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Friday, December 8, 2023
UNITED NATIONS, Jan 11 2023 (IPS) - The long-delayed salvaging of an abandoned tanker, the FSO Safer off the Yemeni coast, has been described as a humanitarian disaster waiting to happen.
The rusting vessel, according to the UN, has remained anchored for more than 30 years. But off-loading and maintenance of the vessel ceased back in 2015, following the start of a devastating civil war in Yemen.
Greenpeace International Project lead Paul Horsman told IPS: “We are staring a major disaster in the face.”
It is unacceptable, he argued, that UNDP, the UN body in charge of facilitating the Safer salvage operations, is creating delays through their internal bureaucracy, potentially adding massive increase in costs, jeopardising an agreement that took years of negotiations to reach, and putting at risk people of Yemen and the Red Sea.
For over a year, everyone has been warning of the imminent danger presented by the Safer. The solution is clear, the technology and expertise are available, ready and able, and the money is there, he added.
“If the Safer leaks or, worse, explodes, it is the UNDP that will carry the blame. They should just get out of the way and allow those who do know what they are doing to get on with the job,” declared Horsman.
Asked for a response, Russell Geekie, Senior Communications Advisor to the UN Resident and Humanitarian Coordinator for Yemen, told IPS under the leadership of the UN Resident Coordinator, UNDP has been working with other UN specialized agencies and partners to urgently implement the UN-coordinated plan to prevent a massive oil spill from the FSO Safer, off Yemen’s Red Sea coast.
The salvage operation, he said, will take place within the context of the crisis in Yemen, which greatly complicates the work to prepare and implement the operation.
“The salvage operation can only begin once a suitable vessel is in place to receive the oil from the FSO Safer”.
At present, he said, the main challenge to the start of the operation is the limited availability of suitable vessels to store the oil. The price in the global market for these vessels has sharply increased – largely as a result of the war in Ukraine.
“UNDP is working with a maritime broker and other partners to find the most suitable solution, fast-tracking processes whenever possible”, he added.
At a UN press briefing last September, David Gressly, UN Resident and Humanitarian Coordinator for Yemen, said the long-delayed salvage operations can begin, now that more than $75 million had been pledged to carry out the vital operation.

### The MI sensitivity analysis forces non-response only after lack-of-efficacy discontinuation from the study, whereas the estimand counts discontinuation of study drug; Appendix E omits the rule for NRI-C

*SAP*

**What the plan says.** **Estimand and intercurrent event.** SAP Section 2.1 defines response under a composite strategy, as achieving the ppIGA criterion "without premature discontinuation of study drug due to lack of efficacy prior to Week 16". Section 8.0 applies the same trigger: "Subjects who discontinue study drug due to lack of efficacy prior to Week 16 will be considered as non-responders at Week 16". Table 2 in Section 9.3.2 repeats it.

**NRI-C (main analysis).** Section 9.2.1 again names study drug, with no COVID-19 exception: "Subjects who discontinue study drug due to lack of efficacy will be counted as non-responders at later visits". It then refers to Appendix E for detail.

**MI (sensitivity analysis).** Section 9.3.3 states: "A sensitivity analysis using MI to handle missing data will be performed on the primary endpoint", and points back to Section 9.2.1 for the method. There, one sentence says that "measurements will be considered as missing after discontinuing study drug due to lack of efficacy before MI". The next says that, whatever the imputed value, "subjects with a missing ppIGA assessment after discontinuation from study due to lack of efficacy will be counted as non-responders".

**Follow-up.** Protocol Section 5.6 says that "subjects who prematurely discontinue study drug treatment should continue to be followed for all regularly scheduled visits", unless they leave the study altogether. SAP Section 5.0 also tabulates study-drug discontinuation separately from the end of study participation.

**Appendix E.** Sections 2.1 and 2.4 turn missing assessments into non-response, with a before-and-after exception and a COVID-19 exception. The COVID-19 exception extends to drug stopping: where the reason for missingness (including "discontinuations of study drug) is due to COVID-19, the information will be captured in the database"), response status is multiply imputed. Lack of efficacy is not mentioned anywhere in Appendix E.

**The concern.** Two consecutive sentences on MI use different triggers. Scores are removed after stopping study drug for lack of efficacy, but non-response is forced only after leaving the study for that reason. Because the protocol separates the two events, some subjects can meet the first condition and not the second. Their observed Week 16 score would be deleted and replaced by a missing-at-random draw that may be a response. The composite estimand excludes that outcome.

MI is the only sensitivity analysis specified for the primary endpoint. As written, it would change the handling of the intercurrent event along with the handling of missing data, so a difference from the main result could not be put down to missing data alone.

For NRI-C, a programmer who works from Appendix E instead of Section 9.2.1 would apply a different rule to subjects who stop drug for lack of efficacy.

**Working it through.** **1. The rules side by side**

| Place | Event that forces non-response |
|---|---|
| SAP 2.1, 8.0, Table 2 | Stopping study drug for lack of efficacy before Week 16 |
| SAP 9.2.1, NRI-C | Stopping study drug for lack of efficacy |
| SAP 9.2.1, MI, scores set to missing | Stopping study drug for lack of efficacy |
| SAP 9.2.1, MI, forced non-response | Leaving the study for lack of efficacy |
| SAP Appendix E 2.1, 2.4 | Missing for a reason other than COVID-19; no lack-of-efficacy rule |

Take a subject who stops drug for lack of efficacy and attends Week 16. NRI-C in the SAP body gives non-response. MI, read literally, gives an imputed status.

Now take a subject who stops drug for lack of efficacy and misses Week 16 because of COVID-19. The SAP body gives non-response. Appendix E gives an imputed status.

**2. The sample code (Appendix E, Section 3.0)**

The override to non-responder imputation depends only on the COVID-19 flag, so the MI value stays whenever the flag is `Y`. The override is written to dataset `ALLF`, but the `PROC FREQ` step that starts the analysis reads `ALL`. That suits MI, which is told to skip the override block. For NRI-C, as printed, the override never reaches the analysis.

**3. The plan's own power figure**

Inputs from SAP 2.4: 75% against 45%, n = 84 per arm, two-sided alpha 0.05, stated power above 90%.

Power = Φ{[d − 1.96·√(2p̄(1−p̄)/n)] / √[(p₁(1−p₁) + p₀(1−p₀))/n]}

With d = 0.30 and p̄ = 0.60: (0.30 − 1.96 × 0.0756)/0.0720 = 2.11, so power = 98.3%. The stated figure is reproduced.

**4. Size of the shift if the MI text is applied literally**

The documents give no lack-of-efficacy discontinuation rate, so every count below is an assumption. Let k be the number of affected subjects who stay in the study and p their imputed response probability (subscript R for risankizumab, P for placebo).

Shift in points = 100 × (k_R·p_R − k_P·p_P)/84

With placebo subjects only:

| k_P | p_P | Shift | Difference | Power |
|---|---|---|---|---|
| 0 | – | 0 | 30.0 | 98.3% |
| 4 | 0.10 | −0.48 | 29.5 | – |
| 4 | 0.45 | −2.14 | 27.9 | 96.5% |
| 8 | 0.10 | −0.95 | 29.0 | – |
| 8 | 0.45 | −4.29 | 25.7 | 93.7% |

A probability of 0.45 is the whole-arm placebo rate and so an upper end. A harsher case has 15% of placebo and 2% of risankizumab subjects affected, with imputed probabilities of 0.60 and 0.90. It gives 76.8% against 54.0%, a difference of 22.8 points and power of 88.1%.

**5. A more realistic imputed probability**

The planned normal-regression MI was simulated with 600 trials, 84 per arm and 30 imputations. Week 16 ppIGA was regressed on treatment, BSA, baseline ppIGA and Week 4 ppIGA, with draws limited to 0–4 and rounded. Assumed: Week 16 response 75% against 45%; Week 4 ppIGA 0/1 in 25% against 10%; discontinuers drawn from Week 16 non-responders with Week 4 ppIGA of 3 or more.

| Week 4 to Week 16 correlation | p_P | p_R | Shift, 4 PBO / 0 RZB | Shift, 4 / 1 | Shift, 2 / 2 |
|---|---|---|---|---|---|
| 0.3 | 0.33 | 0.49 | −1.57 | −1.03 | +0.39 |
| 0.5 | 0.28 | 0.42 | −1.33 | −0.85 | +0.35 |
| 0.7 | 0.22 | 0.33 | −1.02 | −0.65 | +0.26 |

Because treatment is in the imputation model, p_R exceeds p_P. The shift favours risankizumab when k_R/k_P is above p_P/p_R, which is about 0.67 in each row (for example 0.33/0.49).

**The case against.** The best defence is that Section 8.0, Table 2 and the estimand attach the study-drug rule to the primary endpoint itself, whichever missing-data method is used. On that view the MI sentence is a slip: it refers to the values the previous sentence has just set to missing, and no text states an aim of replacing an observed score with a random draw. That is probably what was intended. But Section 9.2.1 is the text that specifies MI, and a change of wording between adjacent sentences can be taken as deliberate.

The briefing, on the sidelines of the UN General Assembly. was co-hosted by partners in the proposed rescue effort, namely, the Netherlands, the United States, and Germany.
Gressly said that once the pledges are fully converted into cash for the initial salvage operation, with more than $77 million promised from 17 countries, an extra $38 million was still needed for phase two – the installation of safe replacement capacity to secure the one million barrels of oil on board.
The UN plan is for this to be done through transferring the oil to a secure double-hulled vessel, as a permanent storage solution, until the political situation allows it to be sold or transported elsewhere, said Gressly.
But Greenpeace International has remained sceptical because the issue of the FSO Safer, it says, should have been dealt with months ago, before weather conditions deteriorated.
Last autumn, all seemed set fair for the salvage operation, and Smit Boskalis, one of the world’s most experienced salvage companies, was all set to get the operation underway, Greenpeace said.
“But this momentum appears to have now ground to a halt as the UNDP, who are supposed to be coordinating the operation, are creating serious and more expensive delays through their internal bureaucratic processes”.
Greenpeace said it has been campaigning for over two years to get the UN to deal with the FSO Safer and avoid a devastating oil spill in the area.
“We understand the UN FINALLY has the money, but UNDP (who are supposed to be coordinating the multi-donor effort but have no expertise in the oil/shipping issue) are going through internal bureaucratic processes which are creating serious delays and more expense due to daily inflating costs,” Greenpeace said.
According to the UN, fears have grown that unless the vessel is secured, it could break apart causing a devastating oil spill and other environmental damage, which the UN estimates would cost at least $20 billion just to clear up, as well as devastate the fragile economy of war-torn Yemen – triggering a humanitarian catastrophe.
Geekie said donors have generously deposited $73.4 million for the project, with another $10 million pledged. While preparatory work has begun, additional funds are still needed to fully implement the operation, which has the support of both the Government of Yemen in Aden and the Sana’a authorities.
Ensuring that the right team of experts is in place is critical to the operation’s success.
He said UNDP has already procured all the services of relevant experts and operational partners including a top-rated marine management consultancy company, a salvage operation company, a shipbroker, a maritime legal firm, an insurance broker company and oil spill experts for contingency planning to support this crucial mission.
Other UN agencies are also providing technical support to the operation.
Given the high potential environmental and humanitarian risks, the United Nations, including UNDP, is sparing no effort to address the challenges faced off the coast of Yemen and is dealing with this situation with the utmost urgency, he declared.
IPS UN Bureau Report
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